Long onboarding times. At most banks, the collection and management of customer documents are performed manually, and onboarding is time-consuming as a result. Delays and repeated requests for documents can negatively impact a customer’s experience and cause banks to lose business.

High costs. Manual, time-consuming onboarding processes are a significant drain on a bank’s resources. In addition, many financial institutions spend large sums to update slow, outdated KYC systems that fail to meet basic onboarding requirements. Opportunity costs can be high as well; with AML/CTF compliance now a top priority for regulators around the world, executives of financial institutions are focusing more on KYC-related matters and less on revenue-generating activities.

Duplicate efforts. Most banks conduct their own KYC processes, thus duplicating the efforts of other banks that have the same client(s).

Regulatory challenges. Changing regulations force banks to constantly update their policies and procedures and, in many cases, continually invest in new systems and processes. In addition, updating the files of customers to address new standards, as well as changes to existing standards, may require significant remediation efforts. For the most part, banks within the same jurisdictions collect similar documents from customers. However, requirements can differ depending on a bank’s regulators and where the bank operates, and many banks have different approaches to implementing the same requirements. Some take laborious measures to request and collect more information than required; others adopt less conservative approaches that may be more amenable to customers but could leave them vulnerable to regulatory-compliance violations.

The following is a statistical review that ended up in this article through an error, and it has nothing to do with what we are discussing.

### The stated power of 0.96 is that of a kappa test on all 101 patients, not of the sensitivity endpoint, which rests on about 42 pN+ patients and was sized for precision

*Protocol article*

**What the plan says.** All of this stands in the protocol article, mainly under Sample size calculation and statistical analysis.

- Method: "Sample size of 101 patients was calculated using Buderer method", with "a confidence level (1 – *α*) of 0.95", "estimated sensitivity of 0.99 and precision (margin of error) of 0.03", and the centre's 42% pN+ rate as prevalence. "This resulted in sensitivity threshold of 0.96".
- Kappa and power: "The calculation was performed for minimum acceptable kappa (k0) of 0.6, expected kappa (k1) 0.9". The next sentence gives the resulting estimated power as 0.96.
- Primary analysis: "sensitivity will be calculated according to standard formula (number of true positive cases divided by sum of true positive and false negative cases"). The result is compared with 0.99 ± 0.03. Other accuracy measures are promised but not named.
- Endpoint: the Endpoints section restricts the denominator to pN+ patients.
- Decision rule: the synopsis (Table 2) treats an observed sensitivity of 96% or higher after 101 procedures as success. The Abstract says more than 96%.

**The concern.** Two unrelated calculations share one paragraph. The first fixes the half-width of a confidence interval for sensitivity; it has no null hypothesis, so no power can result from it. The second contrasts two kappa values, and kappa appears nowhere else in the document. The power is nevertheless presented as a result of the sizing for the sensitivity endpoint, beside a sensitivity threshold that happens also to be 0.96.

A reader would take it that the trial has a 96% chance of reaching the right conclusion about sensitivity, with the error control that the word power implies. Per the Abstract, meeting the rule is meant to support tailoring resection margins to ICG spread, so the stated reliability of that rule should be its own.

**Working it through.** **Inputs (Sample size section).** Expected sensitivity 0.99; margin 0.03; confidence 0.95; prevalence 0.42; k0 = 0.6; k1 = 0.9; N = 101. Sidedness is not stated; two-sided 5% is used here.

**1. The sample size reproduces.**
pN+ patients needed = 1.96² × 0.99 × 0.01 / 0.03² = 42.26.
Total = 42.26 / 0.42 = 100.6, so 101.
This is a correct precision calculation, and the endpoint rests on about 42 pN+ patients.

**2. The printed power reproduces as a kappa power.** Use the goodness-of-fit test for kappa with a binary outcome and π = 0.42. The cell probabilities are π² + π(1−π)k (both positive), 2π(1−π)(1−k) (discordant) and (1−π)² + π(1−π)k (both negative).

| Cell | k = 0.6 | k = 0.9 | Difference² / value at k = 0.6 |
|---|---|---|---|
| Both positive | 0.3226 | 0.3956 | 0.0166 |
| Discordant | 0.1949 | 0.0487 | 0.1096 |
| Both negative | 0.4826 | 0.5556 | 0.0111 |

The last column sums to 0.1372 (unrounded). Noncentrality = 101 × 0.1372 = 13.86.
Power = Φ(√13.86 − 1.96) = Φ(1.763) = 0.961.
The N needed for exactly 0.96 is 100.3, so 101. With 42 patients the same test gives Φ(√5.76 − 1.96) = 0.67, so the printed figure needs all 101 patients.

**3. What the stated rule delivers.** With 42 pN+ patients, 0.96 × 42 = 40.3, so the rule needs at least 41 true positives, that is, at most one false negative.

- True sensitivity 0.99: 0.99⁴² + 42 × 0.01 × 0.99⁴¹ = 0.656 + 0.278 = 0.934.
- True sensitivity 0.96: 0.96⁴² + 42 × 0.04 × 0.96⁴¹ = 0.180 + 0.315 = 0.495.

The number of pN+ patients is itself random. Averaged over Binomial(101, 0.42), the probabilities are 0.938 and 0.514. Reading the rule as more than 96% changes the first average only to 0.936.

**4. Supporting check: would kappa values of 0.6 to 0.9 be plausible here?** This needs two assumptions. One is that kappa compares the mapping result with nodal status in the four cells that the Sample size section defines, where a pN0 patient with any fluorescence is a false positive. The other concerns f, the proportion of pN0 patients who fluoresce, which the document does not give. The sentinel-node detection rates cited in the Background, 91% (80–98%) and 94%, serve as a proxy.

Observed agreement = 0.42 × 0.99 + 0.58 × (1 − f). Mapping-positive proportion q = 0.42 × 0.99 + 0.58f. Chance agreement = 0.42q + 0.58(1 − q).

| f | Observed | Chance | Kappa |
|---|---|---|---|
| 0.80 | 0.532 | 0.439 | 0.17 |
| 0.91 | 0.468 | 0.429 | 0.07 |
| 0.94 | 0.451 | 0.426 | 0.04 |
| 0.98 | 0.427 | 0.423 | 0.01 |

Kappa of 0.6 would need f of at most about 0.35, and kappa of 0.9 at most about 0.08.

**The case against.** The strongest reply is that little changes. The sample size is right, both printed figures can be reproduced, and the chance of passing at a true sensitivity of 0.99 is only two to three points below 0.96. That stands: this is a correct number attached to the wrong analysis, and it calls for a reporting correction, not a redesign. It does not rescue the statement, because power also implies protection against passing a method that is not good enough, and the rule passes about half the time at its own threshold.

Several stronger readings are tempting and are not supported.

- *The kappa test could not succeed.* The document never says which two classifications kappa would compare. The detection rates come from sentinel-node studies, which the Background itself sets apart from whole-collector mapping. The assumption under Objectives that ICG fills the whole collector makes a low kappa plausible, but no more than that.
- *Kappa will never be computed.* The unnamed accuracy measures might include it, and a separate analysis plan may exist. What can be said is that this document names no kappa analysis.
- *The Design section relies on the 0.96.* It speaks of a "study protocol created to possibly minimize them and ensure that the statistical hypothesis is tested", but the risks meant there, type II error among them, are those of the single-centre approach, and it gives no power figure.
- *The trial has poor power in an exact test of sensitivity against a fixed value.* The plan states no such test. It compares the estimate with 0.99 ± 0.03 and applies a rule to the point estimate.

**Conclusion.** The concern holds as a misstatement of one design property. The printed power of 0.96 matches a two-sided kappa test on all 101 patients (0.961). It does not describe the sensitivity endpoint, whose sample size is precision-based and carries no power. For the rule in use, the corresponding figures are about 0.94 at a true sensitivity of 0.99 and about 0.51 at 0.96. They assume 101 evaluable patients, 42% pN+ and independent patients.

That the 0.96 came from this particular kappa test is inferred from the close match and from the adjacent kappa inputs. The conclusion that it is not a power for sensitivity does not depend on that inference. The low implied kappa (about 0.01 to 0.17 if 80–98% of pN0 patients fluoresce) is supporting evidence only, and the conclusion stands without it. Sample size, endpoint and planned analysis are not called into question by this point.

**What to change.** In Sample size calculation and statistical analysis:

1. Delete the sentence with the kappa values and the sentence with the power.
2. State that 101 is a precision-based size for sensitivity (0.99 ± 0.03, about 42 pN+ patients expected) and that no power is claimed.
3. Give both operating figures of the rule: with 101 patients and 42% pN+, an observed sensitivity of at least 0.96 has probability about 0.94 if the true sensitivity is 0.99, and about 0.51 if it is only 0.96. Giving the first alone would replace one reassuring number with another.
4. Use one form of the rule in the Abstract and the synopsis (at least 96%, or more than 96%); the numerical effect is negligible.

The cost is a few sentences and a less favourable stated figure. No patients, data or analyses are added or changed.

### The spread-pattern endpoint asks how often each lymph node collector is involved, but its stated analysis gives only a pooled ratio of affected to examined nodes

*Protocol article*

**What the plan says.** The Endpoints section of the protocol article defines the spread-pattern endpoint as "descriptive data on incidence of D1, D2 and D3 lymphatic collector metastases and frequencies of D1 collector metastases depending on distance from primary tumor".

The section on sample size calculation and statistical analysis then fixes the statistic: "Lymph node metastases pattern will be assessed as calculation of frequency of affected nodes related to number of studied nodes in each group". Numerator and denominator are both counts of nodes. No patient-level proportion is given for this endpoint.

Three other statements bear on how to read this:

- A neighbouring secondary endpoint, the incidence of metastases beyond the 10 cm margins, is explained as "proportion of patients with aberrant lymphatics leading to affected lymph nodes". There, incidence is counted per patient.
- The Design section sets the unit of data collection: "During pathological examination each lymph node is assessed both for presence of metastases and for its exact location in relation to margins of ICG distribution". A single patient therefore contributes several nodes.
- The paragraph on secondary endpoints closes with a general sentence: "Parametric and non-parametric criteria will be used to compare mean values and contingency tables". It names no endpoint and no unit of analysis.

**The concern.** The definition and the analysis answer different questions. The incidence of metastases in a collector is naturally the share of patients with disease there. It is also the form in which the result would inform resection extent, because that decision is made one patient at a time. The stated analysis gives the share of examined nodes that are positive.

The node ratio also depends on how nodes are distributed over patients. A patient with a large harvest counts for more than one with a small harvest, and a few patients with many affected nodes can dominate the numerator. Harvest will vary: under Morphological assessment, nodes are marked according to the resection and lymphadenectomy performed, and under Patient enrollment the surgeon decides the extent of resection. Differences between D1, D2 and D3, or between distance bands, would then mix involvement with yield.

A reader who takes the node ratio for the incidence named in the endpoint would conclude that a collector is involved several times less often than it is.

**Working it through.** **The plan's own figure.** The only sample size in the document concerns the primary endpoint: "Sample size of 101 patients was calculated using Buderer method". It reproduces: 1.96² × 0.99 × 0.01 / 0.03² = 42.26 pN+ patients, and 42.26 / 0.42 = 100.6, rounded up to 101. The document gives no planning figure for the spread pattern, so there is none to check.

Challenges Facing Customers

Slow and inefficient KYC processes can also lead to poor customer experiences. Common customer grievances include:

Process inconsistencies. Because different banks follow different processes and procedures to meet KYC requirements, customers are often unclear about which documents to provide or whether they are unnecessarily sharing confidential documentation. Many prospective customers avoid new banking relationships because of the time and resources necessary to understand and fulfill the requirements of their banking partners.

Duplicate efforts. Customers that open multiple accounts with the same bank in different jurisdictions are often required to complete the same onboarding process in each jurisdiction. In addition, without an adequate system for sharing documentation between banks, customers are forced to repeat the same processes for each banking partner. These inefficiencies can be quite costly, considering that, even within a single jurisdiction, a customer might use one bank for foreign-exchange transactions, another for cash management, still another for trading, and so on. Repeatedly providing information and documentation is especially problematic for multinational customers, which can have hundreds of relationships with institutions around the world. Furthermore, each time a customer’s information changes — for example, when a legal entity changes a director or adds a new signatory — the customer must report the change to each of its banking partners. Many avoid this step until forced to report changes by a bank’s refresh processes, leaving banks with inaccurate and outdated information in the meantime.

Lack of transparency. After sending their information to a bank, customers are often blind to the status of the bank’s validation processes. This lack of transparency can frustrate customers with time-sensitive needs. In addition, customers typically have to wait weeks to receive updates, leading to potentially negative ramifications on their businesses.